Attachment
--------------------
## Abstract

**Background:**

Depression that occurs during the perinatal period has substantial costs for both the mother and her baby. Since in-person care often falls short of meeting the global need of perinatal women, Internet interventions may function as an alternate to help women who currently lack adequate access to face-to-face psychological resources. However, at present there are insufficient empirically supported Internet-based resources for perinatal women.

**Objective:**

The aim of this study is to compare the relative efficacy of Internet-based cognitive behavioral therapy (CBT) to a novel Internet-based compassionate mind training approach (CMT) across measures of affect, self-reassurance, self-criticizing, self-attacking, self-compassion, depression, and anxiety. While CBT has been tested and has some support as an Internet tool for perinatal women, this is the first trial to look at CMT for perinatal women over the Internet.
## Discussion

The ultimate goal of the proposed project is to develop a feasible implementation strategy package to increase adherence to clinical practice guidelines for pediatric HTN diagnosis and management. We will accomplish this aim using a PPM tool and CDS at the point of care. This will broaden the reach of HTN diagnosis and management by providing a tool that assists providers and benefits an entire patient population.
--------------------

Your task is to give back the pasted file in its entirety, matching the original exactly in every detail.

## Abstract

**Background:**

Depression that occurs during the perinatal period has substantial costs for both the mother and her baby. Since in-person care often falls short of meeting the global need of perinatal women, Internet interventions may function as an alternate to help women who currently lack adequate access to face-to-face psychological resources. However, at present there are insufficient empirically supported Internet-based resources for perinatal women.

**Objective:**

The aim of this study is to compare the relative efficacy of Internet-based cognitive behavioral therapy (CBT) to a novel Internet-based compassionate mind training approach (CMT) across measures of affect, self-reassurance, self-criticizing, self-attacking, self-compassion, depression, and anxiety. While CBT has been tested and has some support as an Internet tool for perinatal women, this is the first trial to look at CMT for perinatal women over the Internet.
## Discussion

The ultimate goal of the proposed project is to develop a feasible implementation strategy package to increase adherence to clinical practice guidelines for pediatric HTN diagnosis and management. We will accomplish this aim using a PPM tool and CDS at the point of care. This will broaden the reach of HTN diagnosis and management by providing a tool that assists providers and benefits an entire patient population.